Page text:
Modelling The Social Dynamics Of Female Genital Mutilation: Methodological Discussion And Development
thesisposted on 02.12.2020, 22:47 by Laurence T. Droy
Female Genital Mutilation (FGM) is a harmful traditional practice involving injury to female genitals for non-medical reasons. Despite intense international effort, the practice remains widespread. Academics and policymakers have shown considerable interest in understanding the social dynamics of FGM. The understanding of the practice as a ‘Social Convention’ or ‘Social Norm of Coordination’ has had a noticeable impact on efforts to eradicate it.
Analysis of the social dynamics of FGM has drawn on formal modelling, especially game-theory. This research approach is critically discussed. The use of formal modelling is characterised as essential to the problem, but fraught with challenges. Examples of these challenges are discussed and organised around the concept of uncertainty in model design. This provides insight into the status of existing models and theory of FGM.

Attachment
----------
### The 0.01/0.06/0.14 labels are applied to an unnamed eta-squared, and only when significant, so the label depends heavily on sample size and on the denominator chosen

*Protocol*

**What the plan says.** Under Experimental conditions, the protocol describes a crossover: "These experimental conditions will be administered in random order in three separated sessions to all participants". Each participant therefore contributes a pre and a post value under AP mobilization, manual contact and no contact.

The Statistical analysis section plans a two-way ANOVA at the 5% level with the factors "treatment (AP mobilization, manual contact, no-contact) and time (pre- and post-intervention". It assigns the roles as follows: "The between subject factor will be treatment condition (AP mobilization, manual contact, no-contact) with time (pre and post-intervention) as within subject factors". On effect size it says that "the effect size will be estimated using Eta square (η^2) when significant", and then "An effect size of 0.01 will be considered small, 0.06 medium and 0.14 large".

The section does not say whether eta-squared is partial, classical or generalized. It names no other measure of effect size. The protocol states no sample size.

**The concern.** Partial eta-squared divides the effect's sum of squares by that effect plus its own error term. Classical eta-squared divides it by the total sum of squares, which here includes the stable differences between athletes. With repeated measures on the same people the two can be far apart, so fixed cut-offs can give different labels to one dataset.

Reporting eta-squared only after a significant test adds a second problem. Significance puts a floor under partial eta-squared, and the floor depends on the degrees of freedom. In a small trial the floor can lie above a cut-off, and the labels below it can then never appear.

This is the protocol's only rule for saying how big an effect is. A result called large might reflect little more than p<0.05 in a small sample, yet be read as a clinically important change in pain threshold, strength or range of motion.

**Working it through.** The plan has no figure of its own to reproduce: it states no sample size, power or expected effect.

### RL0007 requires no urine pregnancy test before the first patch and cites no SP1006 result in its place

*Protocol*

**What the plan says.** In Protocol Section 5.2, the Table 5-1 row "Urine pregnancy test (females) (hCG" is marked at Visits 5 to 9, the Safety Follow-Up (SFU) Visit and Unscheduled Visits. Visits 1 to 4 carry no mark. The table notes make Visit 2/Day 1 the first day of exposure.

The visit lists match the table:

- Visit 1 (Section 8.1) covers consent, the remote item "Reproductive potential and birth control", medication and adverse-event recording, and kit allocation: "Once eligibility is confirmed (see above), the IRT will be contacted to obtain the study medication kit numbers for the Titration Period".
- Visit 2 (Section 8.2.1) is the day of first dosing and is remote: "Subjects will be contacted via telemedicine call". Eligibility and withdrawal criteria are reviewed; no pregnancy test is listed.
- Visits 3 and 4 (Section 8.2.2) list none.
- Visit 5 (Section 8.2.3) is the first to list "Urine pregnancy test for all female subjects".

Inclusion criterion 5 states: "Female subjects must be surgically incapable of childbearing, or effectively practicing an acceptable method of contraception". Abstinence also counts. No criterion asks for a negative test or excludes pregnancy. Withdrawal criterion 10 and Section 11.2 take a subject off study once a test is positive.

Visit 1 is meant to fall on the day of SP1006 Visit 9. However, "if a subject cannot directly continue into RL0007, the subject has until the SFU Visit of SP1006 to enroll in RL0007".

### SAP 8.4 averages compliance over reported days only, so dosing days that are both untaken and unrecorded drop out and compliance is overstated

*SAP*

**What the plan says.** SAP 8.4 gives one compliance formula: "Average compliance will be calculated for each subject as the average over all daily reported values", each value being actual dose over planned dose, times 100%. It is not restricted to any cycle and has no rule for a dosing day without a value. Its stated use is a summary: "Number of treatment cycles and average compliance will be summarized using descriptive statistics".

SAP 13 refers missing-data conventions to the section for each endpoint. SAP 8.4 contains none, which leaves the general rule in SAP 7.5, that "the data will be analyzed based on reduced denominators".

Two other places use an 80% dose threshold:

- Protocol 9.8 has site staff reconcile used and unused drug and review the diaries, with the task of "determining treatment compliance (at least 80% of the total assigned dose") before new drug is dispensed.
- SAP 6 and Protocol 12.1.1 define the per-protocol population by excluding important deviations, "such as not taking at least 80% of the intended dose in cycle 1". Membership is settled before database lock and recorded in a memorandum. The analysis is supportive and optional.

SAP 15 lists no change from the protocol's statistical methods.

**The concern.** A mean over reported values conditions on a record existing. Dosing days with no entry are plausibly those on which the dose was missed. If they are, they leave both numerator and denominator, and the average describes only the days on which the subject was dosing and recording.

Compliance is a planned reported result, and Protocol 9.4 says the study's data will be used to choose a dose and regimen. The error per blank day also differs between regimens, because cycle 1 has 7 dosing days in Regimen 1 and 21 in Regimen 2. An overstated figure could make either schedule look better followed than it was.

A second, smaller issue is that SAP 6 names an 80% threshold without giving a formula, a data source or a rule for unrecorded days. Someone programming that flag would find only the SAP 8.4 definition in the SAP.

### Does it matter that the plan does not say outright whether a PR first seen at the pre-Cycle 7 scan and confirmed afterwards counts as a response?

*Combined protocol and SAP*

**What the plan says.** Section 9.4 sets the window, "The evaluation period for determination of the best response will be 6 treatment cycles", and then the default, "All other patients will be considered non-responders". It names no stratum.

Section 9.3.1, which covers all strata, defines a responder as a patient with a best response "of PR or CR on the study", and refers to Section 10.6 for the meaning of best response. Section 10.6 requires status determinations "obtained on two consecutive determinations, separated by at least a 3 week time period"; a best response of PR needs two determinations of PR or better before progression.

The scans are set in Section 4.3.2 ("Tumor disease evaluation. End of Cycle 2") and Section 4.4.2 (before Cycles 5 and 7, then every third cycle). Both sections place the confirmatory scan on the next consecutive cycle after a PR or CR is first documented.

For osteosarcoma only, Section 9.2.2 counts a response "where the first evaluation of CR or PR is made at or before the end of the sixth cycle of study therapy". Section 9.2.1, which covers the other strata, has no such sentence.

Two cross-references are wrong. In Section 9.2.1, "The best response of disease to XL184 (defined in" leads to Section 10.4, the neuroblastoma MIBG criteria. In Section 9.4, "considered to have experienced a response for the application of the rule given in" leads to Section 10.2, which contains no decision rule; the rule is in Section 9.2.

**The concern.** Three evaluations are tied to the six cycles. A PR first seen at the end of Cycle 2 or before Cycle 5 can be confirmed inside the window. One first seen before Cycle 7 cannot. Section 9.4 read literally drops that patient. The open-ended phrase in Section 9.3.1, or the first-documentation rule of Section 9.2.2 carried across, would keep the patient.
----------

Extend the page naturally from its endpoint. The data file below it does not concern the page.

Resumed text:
A novel modelling strategy is developed and implemented to help address model uncertainty, based on techniques from agent-based social simulation. As part of this strategy, distinctive ‘core’ theories of FGM decision-making are identified and subjected to empirical testing. Possible de-idealisations and elaborations of currently used coordination models are explored through robustness analysis. Subsequently, an agent-based simulation model is developed which encompasses a range of these design possibilities. Using sensitivity analysis and secondary data, key uncertainties in the design of this model are identified and calibrated using empirical data. The model is then tested and deployed to identify ‘possible scenarios’ through which social dynamics could undermine anti-FGM interventions.
Alongside contributions to modelling the social dynamics of FGM, this activity contributes new empirical research on FGM decision-making. It also offers new methodological directions to the field and leads to a model-centric perspective on theories of the social dynamics of FGM.